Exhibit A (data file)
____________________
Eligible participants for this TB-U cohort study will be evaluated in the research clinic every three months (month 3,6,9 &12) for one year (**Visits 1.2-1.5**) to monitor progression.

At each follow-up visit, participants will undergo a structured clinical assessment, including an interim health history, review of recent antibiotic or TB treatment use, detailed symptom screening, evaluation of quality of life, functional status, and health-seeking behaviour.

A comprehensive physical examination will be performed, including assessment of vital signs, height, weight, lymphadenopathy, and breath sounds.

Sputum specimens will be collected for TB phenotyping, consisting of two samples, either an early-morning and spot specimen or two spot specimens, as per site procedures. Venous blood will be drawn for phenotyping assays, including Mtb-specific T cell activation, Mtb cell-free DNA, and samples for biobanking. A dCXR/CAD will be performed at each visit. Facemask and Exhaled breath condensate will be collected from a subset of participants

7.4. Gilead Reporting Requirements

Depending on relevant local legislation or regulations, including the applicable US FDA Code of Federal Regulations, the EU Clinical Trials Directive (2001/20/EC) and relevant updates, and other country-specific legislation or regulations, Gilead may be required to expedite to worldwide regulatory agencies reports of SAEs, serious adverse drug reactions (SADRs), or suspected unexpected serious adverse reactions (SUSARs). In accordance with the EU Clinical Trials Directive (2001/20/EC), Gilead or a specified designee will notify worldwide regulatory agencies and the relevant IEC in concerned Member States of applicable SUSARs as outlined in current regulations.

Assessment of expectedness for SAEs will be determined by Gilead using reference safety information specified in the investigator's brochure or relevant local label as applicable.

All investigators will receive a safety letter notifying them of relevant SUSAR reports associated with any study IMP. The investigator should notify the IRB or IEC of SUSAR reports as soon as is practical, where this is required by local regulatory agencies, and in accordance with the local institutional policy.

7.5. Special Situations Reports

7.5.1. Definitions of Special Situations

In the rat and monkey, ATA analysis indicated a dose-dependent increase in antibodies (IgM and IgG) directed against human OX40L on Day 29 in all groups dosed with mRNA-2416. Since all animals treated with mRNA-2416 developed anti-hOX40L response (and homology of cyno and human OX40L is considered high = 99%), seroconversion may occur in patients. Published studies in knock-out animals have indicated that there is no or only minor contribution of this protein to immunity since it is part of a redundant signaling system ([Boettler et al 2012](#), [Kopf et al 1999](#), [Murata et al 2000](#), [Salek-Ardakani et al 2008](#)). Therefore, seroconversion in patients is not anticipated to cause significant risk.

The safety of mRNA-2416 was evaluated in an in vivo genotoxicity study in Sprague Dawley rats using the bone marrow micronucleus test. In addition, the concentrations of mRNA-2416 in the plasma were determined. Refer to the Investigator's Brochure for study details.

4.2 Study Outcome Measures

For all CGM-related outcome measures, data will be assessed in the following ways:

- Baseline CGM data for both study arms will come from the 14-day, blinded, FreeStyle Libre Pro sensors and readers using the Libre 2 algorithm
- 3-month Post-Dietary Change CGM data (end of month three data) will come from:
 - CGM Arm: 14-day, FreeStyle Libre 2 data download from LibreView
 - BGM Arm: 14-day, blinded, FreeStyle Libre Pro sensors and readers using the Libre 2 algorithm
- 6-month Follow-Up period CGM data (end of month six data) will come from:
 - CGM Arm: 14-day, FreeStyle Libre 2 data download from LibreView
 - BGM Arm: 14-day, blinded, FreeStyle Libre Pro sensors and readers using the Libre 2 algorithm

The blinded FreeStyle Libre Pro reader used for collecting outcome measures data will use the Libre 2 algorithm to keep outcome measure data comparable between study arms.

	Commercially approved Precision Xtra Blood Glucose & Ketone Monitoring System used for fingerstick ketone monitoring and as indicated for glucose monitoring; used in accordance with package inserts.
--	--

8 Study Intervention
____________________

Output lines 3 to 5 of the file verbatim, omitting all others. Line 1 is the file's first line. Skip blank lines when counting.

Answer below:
A comprehensive physical examination will be performed, including assessment of vital signs, height, weight, lymphadenopathy, and breath sounds.

Sputum specimens will be collected for TB phenotyping, consisting of two samples, either an early-morning and spot specimen or two spot specimens, as per site procedures. Venous blood will be drawn for phenotyping assays, including Mtb-specific T cell activation, Mtb cell-free DNA, and samples for biobanking. A dCXR/CAD will be performed at each visit. Facemask and Exhaled breath condensate will be collected from a subset of participants

7.4. Gilead Reporting Requirements